This blog entry poses a genuine question from me and, I hope, a puzzle that might interest many. It is inspired by an entry in the “Short Dictionary of Heuristic” found in How to Solve it: A New Aspect of Mathematical Method.

First, a quick description of Pascal’s Triangle.

This is the triangle of integers – with 1 at the apex – where each number is the sum of the numbers immediately above it – hence it begins (apologies for the slightly unorthodox presentation – a consequence of wordpress.com’s insistence on suppressing leading spaces on lines):

1

1 1

1 2 1

1 3 3 1

1 4 6 4 1

…and so on.

As is so often the case with maths, this is more than just a pleasing pattern. The numbers also, correspond, for instance, to the coefficients of the expansion of the binomial eg:

and so on…

But it is the relationship of the triangle to geometry I am interested in.

The simplest (the only) null dimensional shape: a point, has 1 vertex: 1

The simplest 1 dimensional shape – a line: has 2 vertices (null dimensions) and 1 one-dimensional shape: 2 1

The simplest 2 dimensional shape – a triangle: 3 vertices, 3 one dimensional elements (bounding lines) and 1 two-dimensional space: 3 3 1

The simplest 3 dimensional shape – a tetrahedron: 4 vertices, 6 bounding lines, 4 two-dimensional elements (faces) and contains 1 three dimensionsal space: 4 6 4 1

So we can see Pascal’s triangle emerge there (and thus propose by induction that the simplest four dimensional space has 5 vertices, 10 bounding lines, 10 faces, contains 5 three dimensional spaces and 1 four dimensional space). This induction is correct – the shape is the pentachoron.

What puzzles me is whether we can draw any analogies for other shapes.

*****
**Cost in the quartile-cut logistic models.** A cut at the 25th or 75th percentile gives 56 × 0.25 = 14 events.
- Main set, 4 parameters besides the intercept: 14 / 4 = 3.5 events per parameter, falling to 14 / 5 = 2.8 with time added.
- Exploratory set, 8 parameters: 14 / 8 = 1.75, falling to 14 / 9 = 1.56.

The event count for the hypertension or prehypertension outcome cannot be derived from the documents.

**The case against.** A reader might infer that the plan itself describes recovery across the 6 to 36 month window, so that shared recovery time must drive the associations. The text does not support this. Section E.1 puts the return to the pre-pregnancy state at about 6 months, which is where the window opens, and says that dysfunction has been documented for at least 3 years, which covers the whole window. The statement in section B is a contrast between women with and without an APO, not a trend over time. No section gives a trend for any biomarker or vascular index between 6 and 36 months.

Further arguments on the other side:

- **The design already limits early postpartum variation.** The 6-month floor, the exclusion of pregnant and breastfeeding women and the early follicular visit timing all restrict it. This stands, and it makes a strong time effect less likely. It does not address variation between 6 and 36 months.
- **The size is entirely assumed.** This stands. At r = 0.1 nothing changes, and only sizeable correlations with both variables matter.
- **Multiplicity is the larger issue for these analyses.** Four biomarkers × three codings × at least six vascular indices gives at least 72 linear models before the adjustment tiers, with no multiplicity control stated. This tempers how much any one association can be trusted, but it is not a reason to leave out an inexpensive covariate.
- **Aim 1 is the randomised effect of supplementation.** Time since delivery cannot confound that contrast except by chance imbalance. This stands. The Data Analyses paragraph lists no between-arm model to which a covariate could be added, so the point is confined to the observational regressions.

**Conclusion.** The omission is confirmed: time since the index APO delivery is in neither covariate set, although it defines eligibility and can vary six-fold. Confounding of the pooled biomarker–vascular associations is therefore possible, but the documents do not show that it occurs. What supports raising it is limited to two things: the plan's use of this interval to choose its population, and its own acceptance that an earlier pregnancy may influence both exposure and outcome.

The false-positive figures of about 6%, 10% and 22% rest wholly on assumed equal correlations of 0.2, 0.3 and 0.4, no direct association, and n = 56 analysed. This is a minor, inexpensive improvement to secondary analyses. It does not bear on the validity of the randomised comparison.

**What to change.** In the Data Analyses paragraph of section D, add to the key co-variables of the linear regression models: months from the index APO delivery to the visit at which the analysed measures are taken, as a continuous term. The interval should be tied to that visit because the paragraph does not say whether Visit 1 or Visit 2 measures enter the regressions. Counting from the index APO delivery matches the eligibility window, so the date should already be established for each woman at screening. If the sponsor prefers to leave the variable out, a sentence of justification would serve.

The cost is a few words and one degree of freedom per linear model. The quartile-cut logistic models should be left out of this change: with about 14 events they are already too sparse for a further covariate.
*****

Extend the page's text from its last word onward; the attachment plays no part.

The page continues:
So for the families of squares and cubes:

We could have the same first two members – a point, 1

A line: 2, 1

Then a square: 4 vertices, 4 bounding lines, 1 space

A cube: 8 vertices, 12 bounding lines, 6 faces, 1 space

A hypercube (tesseract): 16 vertices, 32 bounding lines, 24 faces, 8 three dimensional spaces (cells) and 1 four dimensional space.

So we have a triangle like this:

`1`

2 1

4 4 1

8 12 6 1

16 32 24 8 1

My question is: is there some fundamental relation between the rows of this triangle and there is for Pascal’s triangle? I cannot see one, but there *looks* like there should be one!

###### Related articles

- Quasiperiodic designs from waves and higher dimensional space (geometricolor.wordpress.com)
- Visualizing Pascal’s triangle remainders (mathlesstraveled.com)
- pascals triangle in c with gmp (stackoverflow.com)
- A Compilation of Theory and Ideas about the HYPERCUBE! (darkknight47.wordpress.com)
- Interview Question: Pascal’s Triangle (bobhancock.org)
- Pascal’s Triangle Profiled (bobhancock.org)
- Data, Dimensions and Geometry oh my ! (geomblog.blogspot.com)
- Program to Calculate Large Binomial Coefficients (codecompiler.wordpress.com)
- 10. Famous Thinkers – Mathematician Is a Creationist 2 (biblescienceguy.wordpress.com)
- Mathematics: An Illustrated History of Numbers (Ponderables) (bergersbookreviews.com)

## 3 responses to “Pascal’s triangle and hypercubes”

Yes, there is: given two entries a and b, to get the entry below them compute a + 2b. For example, 8 + 2*12 = 32. Note also that these are the coefficients in the expansion of .

See http://oeis.org/A038207 .

Quite simple when you know 🙂 Thanks

[…] Pascal’s triangle and hypercubes (cartesianproduct.wordpress.com) […]